BURNSIDE: You guys didn't win the culture war.
SIDNER (voice-over): He invited us on his property to talk, but when he doesn't like our conversation, he explodes.
BURNSIDE: Get the (EXPLETIVE DELETED) out of here now!
SIDNER: We do. Just down the street, we're met by a dozen residents who say Burnside does not speak for this town.
(on camera): There are families in this county that blame politics for people like him sort of being able to come out and be very loud. Is that fair?
IVAN LEHMAN, ULYSSES RESIDENT: Our president we've got right now hasn't helped the situation a whole lot. You know, he has done a lot of the same believes.
You know, he won't speak against them, OK? This guy feeds off that stuff.
SIDNER (voice-over): Among the crowd, many with grandfathers or fathers who fought the Nazis in World War II.
CARM BARKER, ULYSSES RESIDENT: They're good people and he is stepping on all of us. He is stepping on all of us. We are all one -- we're all one tribe.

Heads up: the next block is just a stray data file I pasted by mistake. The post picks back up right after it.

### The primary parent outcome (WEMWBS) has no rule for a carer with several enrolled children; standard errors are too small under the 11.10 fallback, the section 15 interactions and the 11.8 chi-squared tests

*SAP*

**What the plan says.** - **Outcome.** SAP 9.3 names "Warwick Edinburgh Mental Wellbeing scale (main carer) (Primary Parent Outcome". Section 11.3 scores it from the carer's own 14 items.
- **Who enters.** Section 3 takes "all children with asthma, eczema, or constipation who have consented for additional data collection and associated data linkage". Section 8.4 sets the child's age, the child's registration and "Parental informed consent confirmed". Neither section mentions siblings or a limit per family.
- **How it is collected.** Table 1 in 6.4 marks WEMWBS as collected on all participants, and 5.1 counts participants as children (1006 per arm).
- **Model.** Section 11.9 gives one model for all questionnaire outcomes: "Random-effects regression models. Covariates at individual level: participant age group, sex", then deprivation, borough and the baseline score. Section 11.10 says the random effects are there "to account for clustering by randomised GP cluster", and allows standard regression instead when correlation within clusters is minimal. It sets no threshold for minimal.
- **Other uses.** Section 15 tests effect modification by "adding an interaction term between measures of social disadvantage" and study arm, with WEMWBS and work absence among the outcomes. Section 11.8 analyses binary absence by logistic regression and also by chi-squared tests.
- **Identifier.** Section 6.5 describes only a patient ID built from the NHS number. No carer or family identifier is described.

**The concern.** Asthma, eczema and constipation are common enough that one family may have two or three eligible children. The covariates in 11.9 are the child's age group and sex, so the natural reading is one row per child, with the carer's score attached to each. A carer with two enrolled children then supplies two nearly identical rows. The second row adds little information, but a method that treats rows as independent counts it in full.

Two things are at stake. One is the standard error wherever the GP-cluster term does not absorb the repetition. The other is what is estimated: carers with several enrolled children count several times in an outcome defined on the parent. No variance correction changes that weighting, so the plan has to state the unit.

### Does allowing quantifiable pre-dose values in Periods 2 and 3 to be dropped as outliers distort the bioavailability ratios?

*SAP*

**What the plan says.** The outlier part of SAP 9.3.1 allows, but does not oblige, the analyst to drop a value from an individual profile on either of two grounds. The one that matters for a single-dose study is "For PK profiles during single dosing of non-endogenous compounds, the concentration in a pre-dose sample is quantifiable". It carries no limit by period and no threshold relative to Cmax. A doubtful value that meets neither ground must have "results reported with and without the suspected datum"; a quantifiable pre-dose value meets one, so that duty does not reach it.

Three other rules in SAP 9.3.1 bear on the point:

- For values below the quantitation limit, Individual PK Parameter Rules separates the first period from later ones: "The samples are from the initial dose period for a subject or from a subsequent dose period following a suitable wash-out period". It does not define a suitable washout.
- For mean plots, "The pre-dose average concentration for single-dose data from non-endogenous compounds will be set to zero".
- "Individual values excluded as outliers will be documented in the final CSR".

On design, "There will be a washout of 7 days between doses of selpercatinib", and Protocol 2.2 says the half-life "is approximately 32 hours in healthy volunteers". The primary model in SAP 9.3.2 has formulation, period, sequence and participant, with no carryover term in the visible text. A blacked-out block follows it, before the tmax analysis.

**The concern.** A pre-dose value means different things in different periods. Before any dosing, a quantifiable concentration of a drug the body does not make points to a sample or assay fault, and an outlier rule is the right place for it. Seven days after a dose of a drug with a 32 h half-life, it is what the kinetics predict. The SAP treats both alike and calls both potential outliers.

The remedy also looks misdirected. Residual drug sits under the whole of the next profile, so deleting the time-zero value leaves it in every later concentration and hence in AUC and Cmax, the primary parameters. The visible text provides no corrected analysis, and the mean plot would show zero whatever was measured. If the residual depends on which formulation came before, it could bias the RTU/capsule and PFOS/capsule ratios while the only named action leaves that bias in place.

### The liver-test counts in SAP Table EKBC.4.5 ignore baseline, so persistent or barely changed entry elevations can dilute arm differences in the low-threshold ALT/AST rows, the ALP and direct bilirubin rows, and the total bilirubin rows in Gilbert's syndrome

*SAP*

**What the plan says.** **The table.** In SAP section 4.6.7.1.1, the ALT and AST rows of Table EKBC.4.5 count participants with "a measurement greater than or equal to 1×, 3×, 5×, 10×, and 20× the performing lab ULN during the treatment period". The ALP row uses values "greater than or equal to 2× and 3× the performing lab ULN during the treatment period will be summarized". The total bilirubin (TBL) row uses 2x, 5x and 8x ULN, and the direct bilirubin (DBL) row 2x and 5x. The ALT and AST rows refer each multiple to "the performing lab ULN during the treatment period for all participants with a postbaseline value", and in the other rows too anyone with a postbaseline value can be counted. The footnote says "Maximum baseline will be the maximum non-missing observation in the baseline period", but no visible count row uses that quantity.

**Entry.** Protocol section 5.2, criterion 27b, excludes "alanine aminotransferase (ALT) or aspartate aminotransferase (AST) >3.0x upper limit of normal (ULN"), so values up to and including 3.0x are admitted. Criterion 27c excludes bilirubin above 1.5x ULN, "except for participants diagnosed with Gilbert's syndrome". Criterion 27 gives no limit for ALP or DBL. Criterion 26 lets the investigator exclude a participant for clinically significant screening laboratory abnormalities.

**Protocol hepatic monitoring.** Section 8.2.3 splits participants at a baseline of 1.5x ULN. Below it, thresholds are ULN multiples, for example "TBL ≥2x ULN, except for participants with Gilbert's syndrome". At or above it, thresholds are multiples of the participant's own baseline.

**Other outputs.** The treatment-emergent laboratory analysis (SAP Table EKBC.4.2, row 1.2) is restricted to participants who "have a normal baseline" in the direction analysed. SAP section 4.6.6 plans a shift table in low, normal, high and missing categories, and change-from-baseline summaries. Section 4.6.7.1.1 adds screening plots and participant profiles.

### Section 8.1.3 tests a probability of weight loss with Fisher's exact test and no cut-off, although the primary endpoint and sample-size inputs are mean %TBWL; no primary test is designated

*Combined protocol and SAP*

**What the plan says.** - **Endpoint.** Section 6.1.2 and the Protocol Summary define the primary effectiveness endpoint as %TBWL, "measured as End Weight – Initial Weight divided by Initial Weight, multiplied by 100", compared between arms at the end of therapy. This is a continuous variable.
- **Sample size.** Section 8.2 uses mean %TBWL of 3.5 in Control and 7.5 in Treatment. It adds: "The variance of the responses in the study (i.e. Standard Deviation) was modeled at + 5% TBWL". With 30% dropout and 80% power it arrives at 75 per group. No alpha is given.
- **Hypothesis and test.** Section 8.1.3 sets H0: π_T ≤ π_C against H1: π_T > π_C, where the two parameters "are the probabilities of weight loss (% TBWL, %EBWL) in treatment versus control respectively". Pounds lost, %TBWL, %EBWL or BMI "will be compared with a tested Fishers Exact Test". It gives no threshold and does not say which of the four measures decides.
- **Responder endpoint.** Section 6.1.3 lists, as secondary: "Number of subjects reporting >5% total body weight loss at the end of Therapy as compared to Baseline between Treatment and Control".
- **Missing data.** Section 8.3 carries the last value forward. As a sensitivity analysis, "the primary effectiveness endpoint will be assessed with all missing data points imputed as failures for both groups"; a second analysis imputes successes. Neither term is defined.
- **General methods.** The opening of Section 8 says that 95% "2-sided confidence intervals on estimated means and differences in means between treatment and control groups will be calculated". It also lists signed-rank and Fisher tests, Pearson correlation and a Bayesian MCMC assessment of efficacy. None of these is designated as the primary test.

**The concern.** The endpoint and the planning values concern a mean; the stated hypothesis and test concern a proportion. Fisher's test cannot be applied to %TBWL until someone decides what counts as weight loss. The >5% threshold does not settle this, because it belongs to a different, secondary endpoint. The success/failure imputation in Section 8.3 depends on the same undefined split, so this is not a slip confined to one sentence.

Who does he think he is?
SIDNER: Teacher, Debbie Hamilton says she just returned from touring concentration camps in Poland.
DEBBIE HAMILTON, TEACHER: One of the things that we spent a lot of time talking about was passive resistance versus active resistance.
SIDNER: So far, they have chosen passive resistance with Burnside.
On the other side of Potter County, Joe and Lashina (ph) Leschner are convinced passive resistance is the wrong choice.
JOE LESCHNER, ULYSSES RESIDENT: I'm not saying you should go to their houses with pitch forks and guns. I'm saying hold a peaceful protest against them.
BURNSIDE: Traditionalists, American Knights of the Ku Klux Klan neighborhood watch.
SIDNER: After seeing KKK flyers appearing in their neighborhood and Burnside's decorations in the county, Joe did protest only to receive a threat by one of the supremacists he stood against.